Arch (2021) by Jeremy Moss & Pamela Vail

CROSSROADS 2021 — program 6
this is called moving

Livestream (with live filmmaker intros!) Wednesday, September 22 at 7 pm PDT. Watch the livestream here.
Program online September 22–October 21
facebook event here
program community partners: Prelinger Library and The Archive Project at SFSU


Abrupt patterns. Bodies in motion. A celebratory barrage of blackness and a quarantine love letter dance among lyrics, ecstatic and mournful, to disintegrating memories, ashes, erosion and erotics. Media-fantasmic apparitions evince legacies of empire. (*The title of this program inspired in part by Abigail Child’s 2005 publication of the same title. Buy the book here!)

SCREENING: Arch (2021) by Jeremy Moss & Pamela Vail; digital video, color, sound, 5 minutes. Optimum Continuum 3.1 (2020) by Amir George; digital video, color, sound, 14 minutes. SEA 404 (2019) by Cherlyn Hsing-Hsin Liu & Michael Pisaro; digital video, b&w, sound, 3 minutes. ending 2 (2020) by Phillip Hoffman & Isiah Medina; digital video, color, silent, 4 minutes. Love in the Time of Erosion (2021) by Morrison Gong; digital video, color, sound, 13 minutes. Misery Next Time (2021) by Rajee Samarasinghe; digital video, color, sound, 5 minutes. a so-called archive (2020) by Onyeka Igwe; digital video, color, sound, 20 minutes. 

TRT: 64 minutes

Arch (2021) by Jeremy Moss & Pamela Vail

A song of glowing hypnotic layers. The proscenium dissolves. A solo performer moves through undetermined space. The dancer and the sequence melt into multiple movers, positions and perspectives. They transcend time, place and individuality. The deconstruction of hierarchy begins with conscious collaboration. Here, both the performer and the editor are choreographers. (Jeremy Moss & Pamela Vail)

Optimum Continuum 3.1 (2020) by Amir George

An ongoing barrage of blackness always in progress. Abrupt patterns, part of and as a whole. (Amir George)

SEA 404 (2019) by Cherlyn Hsing-Hsin Liu & Michael Pisaro

SEA 404 is inspired by Japanese photographer Hiroshi Sugimoto’s series Seascapes, and French philosopher Jean Baudrillard’s essay The Vanishing Point of Communication. It questions the contemporary condition in which the computer mediates our experience, and parallels Sugimoto’s observation that media has transformed the way we see the world. In this film, the shift from the horizon line to the world of the onlooker is underlined by the sudden entrance of everyday sounds. The soundtrack is made from field recordings taken every morning at the same time and location for thirty consecutive days. (Cherlyn Hsing-Hsin Liu & Michael Pisaro)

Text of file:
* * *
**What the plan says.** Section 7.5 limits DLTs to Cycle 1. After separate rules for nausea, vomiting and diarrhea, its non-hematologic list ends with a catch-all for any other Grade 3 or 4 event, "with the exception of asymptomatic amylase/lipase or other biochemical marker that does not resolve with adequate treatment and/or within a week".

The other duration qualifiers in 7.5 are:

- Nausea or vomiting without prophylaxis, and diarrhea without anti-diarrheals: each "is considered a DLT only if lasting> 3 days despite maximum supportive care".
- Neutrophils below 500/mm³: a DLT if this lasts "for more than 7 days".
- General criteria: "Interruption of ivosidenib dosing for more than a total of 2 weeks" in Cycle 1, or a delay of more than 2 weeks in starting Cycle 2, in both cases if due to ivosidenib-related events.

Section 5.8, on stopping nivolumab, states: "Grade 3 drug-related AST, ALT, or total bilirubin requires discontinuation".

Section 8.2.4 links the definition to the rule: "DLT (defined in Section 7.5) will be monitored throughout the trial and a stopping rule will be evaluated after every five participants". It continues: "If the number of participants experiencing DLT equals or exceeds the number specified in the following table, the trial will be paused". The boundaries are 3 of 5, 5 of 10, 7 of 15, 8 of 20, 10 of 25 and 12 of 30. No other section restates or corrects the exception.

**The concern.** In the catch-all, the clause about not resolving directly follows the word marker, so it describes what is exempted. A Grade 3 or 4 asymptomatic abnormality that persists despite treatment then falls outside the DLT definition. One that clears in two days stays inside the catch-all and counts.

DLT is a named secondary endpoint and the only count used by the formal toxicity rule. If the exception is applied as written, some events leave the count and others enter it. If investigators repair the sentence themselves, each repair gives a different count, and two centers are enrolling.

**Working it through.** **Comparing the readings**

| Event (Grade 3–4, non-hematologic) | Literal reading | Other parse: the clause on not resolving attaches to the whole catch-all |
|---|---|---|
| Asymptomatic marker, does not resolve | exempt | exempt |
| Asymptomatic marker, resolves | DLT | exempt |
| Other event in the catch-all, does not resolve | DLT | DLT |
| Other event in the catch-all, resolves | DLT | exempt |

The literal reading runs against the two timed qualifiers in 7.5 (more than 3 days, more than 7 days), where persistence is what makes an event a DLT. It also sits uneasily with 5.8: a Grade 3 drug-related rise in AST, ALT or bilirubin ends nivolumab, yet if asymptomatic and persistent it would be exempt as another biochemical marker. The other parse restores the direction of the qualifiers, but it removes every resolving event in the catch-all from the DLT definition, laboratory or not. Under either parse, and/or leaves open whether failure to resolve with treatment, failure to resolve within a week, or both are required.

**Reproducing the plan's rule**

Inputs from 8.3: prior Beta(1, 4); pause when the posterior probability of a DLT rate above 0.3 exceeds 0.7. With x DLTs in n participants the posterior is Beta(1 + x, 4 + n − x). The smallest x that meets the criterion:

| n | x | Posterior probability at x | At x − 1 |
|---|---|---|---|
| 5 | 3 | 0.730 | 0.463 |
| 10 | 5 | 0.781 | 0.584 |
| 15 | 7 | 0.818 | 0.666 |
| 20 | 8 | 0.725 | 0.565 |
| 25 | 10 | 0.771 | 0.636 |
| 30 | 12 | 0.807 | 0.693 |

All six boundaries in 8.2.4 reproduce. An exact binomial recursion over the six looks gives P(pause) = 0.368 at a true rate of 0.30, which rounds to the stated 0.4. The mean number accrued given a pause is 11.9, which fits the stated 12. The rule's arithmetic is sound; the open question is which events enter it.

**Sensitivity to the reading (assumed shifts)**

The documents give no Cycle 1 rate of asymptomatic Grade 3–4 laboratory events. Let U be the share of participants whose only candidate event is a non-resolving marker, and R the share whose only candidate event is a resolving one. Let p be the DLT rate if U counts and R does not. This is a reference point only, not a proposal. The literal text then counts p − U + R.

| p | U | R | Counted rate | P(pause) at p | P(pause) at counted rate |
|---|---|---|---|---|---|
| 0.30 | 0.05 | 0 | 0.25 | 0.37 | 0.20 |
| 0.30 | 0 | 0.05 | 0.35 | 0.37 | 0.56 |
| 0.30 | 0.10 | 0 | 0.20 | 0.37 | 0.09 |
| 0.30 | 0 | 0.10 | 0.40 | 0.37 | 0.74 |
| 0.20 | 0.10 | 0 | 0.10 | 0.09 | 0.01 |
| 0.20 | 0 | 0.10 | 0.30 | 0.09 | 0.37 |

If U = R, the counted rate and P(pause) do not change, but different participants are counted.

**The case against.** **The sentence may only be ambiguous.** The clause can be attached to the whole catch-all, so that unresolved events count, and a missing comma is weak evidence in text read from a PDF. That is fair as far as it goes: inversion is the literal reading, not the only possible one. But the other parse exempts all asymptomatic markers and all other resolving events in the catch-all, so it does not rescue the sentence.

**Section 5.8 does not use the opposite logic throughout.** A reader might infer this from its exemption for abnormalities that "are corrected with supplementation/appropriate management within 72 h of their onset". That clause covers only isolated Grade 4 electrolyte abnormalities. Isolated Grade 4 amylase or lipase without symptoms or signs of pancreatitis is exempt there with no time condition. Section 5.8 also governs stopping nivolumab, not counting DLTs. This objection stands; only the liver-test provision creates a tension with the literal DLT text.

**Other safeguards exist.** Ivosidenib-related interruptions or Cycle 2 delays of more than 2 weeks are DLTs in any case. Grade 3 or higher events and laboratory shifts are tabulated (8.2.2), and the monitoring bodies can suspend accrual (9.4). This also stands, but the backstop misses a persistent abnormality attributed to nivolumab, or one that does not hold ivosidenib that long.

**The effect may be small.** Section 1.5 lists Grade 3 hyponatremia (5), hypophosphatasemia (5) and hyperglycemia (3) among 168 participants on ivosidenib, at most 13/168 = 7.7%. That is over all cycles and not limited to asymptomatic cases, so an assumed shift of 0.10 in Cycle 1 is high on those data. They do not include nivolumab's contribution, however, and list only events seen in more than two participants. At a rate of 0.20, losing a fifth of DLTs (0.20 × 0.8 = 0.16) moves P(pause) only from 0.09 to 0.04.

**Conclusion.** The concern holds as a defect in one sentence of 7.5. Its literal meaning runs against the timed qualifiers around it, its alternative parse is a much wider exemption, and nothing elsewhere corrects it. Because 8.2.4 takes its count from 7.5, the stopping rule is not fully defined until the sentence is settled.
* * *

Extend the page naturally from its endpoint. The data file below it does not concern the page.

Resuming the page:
ending 2 (2020) by Phillip Hoffman & Isiah Medina

The 16mm film was shot and partly hand-processed with plants and flowers by Hoffman and digitally edited by Isiah Medina. (Phillip Hoffman & Isiah Medina)

Love in the Time of Erosion (2021) by Morrison Gong

Recent deaths of family members brought me back to their hometown, Tongchuan, tiny city located on the Loess Plateau in northwest China. The rich but easily erodible soil results in harsh living conditions and unhealthy lifestyles. High blood pressure and cerebrovascular disease run in my maternal family and I’m the youngest person in this lineage. During the 2020 pandemic, I met my lover and was struck again by the fragility of life, as well as the fragility of love—the symptoms of love are the same as those of soil erosion and psychological erosion. We shape our environments, just as much as they shape us. This film takes the form of a love letter that I wrote to my lover during quarantine. (Morrison Gong)

Misery Next Time (2021) by Rajee Samarasinghe

This associative stream of visuals, culled from the past, reflect on the roles of art, labor and journalism in contemporary Sri Lanka, facing a dubious future ahead. Memory and ethnographic deconstruction cascade in an obliterated form, forging a dire and prescient assemblage. (Rajee Samarasinghe)

a so-called archive (2020) by Onyeka Igwe

In Lagos, the former Nigerian Film Unit building was one of the first self-directed outposts of the British visual propaganda engine, the Colonial Film Unit (1932–1955). Today it stands empty. Its rooms are full of dust, cobwebs, stopped clocks and rusty and rotting celluloid film cans. The films found in this building are hard to see, not only because of their condition, but also perhaps because people do not want to see them. They reveal a colonial residue, echoed in walls of the building itself. Meanwhile, in Bristol Temple Meads, the former British Empire and Commonwealth Museum (2002–2009) was previously housed in the vaults of one of Isambard Kingdom Brunel’s most famous railway designs. The museum included photographic, film, sound and object collections from across the former British Empire. However, it is now shrouded in ignominy after the alleged illegal sale of several items from its collection, leading to its closure. The monetisation and obscurity of its collection points to an attitude to Britain’s colonial past. a so-called archive imagines the ‘lost’ films from both of these archives, using distinctive soundscapes, choral arrangements and a radio play within the confines of images from a disembodied tour of the exquisite corpse of an archive building. (Onyeka Igwe)